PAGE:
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Cloud Computing for Test

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Cloud Computing for Test

The cloud is drastically changing the information technology (IT) landscape. Companies such as and Amazon Web Services (AWS) are rapidly transforming customer relationship management (CRM) and web hosting. They are also challenging Oracle and IBM in the process. What is the cloud and how will it impact the test and measurement industry?

 The cloud simply represents a large number of computing servers connected together via some communication infrastructure. Cloud computing moves software applications, services, and sometimes just data offsite to a centralized location that is usually managed by a vendor. Though it has mainly impacted IT and commercial applications so far, the cloud is well positioned to have a similarly transformative effect on automated test in the coming years.


 Vendors such as AWS and IBM provide three basic types of cloud computing service models: Infrastructure as a Service (IaaS), Platform as a Service (PaaS), and Software as a Service (SaaS). These models offer an increasing set of capabilities and help users offload parts of their hardware and software stack ranging from the servers and the OS to the actual software application. For IaaS, the most basic cloud service model, the vendor offers the fundamental computing infrastructure such as servers, virtual machines, and storage. The user is responsible for providing an OS and the rest of the software stack. PaaS and SaaS build on the IaaS offering, with SaaS allowing most of the hardware and software stack to be managed by a vendor.

 A good example of the SaaS model is Google Docs and Gmail. Users, via their web browsers, can access email, edit, store, and share various formats of documents, regardless of where they are and which computing device they use. Many corporations are actively moving their

corporate email and other desktop productivity applications to web-based services because it reduces their investment and maintenance costs for complex desktop applications.

 The benefits of cloud computing in the IT space are clear. Organizations can use it to optimize their hardware and software investment by paying for only what they need, easily scaling up or down their capacity to adjust to business changes, and minimizing their sustaining burden.


 Every automated test system has at least one computing system that centrally controls all the instrumentation hardware and automates the testing or measuring procedure. PCs in various form factors, such as desktops, workstations, and industrial and embedded systems, have been used for this purpose.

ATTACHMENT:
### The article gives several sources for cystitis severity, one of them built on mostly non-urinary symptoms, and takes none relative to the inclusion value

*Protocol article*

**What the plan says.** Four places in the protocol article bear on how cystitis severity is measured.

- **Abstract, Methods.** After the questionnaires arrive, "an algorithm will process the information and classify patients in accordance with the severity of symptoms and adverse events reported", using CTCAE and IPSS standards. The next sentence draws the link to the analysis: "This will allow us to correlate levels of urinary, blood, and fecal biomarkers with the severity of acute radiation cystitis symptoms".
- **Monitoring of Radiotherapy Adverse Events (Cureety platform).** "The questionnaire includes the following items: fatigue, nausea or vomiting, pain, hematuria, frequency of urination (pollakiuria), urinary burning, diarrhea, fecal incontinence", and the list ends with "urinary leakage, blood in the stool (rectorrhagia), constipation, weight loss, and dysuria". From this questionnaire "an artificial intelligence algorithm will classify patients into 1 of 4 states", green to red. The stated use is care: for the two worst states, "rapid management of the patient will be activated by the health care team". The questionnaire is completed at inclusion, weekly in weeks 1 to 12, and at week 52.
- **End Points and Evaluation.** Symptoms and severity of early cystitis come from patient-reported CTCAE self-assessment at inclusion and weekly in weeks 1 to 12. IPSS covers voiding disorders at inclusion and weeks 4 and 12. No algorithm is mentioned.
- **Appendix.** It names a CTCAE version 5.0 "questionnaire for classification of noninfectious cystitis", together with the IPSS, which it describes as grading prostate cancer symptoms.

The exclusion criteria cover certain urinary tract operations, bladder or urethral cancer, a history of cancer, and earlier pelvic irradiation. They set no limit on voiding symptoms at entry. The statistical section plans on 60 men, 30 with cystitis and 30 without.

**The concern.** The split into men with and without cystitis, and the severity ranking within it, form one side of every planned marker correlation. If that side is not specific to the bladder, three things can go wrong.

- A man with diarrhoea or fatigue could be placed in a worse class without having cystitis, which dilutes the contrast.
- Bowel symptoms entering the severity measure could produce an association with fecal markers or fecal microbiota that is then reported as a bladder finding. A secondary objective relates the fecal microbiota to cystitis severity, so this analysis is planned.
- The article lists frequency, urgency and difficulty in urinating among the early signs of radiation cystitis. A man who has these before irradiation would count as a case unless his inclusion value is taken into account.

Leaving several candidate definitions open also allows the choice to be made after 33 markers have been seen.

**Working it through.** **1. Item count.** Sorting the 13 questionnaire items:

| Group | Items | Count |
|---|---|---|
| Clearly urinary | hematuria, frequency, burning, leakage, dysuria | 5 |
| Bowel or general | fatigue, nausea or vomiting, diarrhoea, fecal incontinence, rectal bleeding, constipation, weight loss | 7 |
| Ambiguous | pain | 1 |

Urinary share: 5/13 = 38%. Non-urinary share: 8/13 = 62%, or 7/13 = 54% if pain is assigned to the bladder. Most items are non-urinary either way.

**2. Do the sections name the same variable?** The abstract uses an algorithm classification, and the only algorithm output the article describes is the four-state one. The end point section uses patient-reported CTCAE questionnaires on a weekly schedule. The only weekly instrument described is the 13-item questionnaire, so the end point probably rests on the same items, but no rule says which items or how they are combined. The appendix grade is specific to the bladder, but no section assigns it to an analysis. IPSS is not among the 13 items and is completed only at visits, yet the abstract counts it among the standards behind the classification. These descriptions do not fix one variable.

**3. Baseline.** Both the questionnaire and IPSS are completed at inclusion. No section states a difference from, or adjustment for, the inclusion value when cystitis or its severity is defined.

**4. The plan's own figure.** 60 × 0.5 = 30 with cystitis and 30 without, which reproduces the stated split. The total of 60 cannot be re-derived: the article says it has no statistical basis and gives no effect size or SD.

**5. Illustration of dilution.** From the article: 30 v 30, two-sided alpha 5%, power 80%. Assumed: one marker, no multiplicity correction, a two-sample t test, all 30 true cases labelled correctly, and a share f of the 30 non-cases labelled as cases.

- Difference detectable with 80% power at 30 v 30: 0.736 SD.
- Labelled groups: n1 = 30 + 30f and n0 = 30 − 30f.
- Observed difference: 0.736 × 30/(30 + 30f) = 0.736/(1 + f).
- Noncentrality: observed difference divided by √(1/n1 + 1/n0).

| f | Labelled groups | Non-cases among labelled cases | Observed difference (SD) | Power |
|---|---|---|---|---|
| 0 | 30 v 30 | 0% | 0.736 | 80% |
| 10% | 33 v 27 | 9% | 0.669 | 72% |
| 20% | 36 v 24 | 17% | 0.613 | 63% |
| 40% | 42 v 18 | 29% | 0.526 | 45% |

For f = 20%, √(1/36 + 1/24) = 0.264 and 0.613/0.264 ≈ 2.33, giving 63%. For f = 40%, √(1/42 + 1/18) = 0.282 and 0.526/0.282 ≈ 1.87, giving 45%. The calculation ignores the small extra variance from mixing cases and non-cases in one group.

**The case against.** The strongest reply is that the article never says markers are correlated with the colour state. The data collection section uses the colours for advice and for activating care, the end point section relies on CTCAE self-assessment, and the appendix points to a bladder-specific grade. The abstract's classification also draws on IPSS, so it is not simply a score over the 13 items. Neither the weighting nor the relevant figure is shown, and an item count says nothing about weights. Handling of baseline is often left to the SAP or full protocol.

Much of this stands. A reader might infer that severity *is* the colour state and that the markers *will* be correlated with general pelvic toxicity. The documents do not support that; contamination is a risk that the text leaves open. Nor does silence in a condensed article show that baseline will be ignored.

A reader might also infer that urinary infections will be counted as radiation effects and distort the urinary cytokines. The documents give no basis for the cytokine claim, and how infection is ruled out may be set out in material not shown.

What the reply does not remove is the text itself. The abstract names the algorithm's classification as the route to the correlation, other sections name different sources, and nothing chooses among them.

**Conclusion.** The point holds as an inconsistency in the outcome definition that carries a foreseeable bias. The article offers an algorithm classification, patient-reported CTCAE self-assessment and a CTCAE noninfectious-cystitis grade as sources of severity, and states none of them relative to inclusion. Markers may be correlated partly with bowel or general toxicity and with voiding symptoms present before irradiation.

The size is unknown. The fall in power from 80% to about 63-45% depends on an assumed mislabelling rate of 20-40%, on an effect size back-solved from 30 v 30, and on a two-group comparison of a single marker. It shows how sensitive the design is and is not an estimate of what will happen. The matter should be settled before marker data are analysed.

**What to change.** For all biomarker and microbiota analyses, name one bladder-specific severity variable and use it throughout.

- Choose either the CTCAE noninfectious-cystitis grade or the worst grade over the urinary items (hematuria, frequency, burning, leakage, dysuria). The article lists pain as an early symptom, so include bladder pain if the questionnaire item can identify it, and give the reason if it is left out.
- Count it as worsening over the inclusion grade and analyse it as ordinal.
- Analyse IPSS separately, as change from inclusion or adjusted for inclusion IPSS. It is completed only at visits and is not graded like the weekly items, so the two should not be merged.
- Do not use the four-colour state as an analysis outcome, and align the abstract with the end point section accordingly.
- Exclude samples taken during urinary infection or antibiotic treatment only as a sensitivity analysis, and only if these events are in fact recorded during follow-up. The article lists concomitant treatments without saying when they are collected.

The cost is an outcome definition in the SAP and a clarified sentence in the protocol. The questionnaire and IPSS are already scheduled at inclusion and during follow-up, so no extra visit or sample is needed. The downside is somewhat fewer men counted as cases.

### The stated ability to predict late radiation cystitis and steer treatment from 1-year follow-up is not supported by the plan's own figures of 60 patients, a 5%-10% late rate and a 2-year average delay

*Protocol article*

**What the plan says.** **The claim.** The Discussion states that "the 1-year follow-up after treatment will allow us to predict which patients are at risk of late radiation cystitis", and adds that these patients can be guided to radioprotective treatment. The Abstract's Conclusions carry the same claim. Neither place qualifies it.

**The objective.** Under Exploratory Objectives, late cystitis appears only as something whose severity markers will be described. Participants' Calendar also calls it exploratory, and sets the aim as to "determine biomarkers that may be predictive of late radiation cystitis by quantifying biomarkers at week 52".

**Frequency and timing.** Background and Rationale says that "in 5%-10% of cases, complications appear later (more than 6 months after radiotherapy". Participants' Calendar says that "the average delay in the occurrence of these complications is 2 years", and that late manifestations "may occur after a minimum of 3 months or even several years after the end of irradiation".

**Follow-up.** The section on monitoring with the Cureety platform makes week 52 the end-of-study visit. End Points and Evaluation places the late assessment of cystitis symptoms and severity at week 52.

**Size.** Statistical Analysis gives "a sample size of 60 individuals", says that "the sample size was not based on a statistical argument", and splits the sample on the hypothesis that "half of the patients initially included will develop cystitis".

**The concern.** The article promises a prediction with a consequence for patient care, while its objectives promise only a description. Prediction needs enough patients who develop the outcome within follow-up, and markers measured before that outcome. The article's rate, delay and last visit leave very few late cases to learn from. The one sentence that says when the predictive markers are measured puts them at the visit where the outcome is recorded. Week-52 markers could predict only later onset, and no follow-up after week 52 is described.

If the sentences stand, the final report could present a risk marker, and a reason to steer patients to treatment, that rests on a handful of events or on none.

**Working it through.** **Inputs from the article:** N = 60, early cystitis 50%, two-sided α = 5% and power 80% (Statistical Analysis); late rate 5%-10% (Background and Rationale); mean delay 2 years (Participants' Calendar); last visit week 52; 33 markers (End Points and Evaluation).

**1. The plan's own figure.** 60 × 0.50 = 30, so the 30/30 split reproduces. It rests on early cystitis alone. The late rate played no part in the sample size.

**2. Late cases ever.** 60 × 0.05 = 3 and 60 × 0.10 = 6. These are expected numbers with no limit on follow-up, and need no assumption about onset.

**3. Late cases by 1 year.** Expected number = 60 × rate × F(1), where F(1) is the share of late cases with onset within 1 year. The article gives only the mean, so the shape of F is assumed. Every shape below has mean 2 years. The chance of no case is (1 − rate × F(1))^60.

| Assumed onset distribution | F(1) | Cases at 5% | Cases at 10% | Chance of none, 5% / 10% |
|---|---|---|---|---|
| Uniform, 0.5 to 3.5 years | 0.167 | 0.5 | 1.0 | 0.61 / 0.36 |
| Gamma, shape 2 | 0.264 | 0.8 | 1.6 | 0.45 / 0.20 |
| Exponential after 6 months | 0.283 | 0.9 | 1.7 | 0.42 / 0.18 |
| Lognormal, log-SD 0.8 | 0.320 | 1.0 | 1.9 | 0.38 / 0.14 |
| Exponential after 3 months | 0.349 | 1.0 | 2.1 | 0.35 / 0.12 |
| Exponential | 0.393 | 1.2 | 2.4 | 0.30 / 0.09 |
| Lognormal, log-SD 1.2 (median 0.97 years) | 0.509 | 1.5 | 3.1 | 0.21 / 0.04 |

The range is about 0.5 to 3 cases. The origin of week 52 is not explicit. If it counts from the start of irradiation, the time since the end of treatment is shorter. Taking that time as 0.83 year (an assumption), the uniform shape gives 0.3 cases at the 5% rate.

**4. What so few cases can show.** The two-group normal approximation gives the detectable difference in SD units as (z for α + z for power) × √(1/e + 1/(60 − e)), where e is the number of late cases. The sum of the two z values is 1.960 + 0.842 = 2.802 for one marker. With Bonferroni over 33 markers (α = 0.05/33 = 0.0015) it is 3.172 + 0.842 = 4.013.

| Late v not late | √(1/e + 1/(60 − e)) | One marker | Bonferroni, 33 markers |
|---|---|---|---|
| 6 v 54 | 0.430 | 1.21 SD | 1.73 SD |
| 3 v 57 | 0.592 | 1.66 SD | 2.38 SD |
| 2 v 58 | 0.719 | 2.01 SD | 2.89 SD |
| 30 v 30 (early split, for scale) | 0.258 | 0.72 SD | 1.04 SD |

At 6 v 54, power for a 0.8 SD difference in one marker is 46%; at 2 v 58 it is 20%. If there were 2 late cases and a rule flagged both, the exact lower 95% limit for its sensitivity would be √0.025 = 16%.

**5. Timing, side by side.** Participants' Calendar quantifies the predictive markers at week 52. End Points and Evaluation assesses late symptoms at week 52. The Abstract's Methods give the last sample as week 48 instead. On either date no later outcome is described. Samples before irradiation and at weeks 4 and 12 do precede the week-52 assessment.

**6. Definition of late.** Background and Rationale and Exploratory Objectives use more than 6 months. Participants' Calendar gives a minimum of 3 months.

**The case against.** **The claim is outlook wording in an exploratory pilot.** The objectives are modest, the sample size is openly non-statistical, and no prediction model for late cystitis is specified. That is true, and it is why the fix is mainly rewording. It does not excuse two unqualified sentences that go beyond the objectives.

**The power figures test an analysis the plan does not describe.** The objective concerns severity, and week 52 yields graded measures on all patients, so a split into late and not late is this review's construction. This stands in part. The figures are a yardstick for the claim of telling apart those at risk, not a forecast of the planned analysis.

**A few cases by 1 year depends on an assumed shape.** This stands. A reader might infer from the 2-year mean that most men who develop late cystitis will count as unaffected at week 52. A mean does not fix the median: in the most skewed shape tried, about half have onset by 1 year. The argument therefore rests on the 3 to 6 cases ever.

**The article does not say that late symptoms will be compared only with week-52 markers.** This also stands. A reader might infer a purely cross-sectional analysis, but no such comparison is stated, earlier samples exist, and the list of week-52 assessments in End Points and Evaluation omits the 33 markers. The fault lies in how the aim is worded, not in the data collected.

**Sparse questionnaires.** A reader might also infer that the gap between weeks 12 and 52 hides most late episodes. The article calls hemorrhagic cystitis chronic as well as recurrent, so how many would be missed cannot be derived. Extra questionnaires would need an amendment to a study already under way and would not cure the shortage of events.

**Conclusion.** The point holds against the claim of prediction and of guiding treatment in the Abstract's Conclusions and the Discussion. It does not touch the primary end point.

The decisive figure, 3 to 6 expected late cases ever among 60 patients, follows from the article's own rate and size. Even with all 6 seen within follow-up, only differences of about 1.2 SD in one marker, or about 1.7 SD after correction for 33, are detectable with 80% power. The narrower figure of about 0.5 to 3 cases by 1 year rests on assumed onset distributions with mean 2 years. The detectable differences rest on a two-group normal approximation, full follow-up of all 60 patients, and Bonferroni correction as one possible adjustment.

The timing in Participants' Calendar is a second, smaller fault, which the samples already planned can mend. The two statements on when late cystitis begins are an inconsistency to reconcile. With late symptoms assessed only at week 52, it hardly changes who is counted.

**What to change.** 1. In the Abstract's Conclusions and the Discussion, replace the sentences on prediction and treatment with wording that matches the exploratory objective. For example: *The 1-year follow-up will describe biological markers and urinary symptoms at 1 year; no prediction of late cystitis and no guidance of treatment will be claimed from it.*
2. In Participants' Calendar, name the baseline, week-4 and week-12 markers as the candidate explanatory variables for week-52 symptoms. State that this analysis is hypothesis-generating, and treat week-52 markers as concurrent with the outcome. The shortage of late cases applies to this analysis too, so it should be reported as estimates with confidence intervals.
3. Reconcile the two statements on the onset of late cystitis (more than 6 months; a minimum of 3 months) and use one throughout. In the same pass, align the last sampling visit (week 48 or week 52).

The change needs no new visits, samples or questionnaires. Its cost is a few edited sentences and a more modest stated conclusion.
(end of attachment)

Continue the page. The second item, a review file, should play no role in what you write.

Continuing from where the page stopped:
Automated test systems will take advantage of cloud computing to process, store, analyze, and present test data such as data from measurement devices, data generated during the functional test of an electronic device, or perhaps data on the health of the automated test system itself. Automated Test Outlook 2013 described a concept called Big Analog Data™, which says raw data generated by automated test systems can be harnessed to provide real meaningful information in a way that has not been possible before.

By leveraging the cloud, organizations can push raw data from all their automated test systems to the cloud for centralized processing, storage, and analysis. With data available from all sites and all systems for anyone’s consumption, organizations can be more intelligent about the status of their test systems. Also, test engineers and managers can identify emerging trends in real time and proactively make decisions regarding parameters such as test station yield or test station health.

 Besides test data management, an even more profound use of cloud computing for automated test will be the transformation of the development, deployment, and execution of actual test routines or sequences. Similar to how the IT industry is moving from desktop applications running on dedicated local servers to web-based applications running in the cloud, automated tests will move toward the web-based development of test programs that, once deployed, execute in the cloud while interacting with the measurement hardware of a specific test system.

This transformation of the software stack for automated test systems will provide similar benefits to test departments that IT departments of various organizations are already realizing. Test organizations will have the ability to pay for the exact amount of computing performance and software licenses they are using. These resources will be highly elastic and scale up or down depending on required capacity.

Test engineers can also focus more on their core functions and not waste time managing the local computing system in the automated test system. Support for existing test frameworks will be a key barrier to adoption for cloud-based automated test. Less intrusive cloud service models such as IaaS or PaaS can be deployed with a full cloud-based model of SaaS to address this challenge. Organizations that are concerned about software IP and data security along with system uptime can deploy a private cloud. A private cloud represents a cloud computing platform that is implemented within the organization’s local firewall and managed by its own IT department.

Over the next three to five years, the test and measurement industry will start seeing more cloud based development platforms beginning to unlock the full range of benefits for automated test systems. Various companies, including National Instruments, have already started offering products and services for test data management. Low upfront investment and the flexible capacity of cloud-based services will minimize the barrier to entry for other services tailored to meet the needs of test organizations seeking additional services or planning for future expansion.

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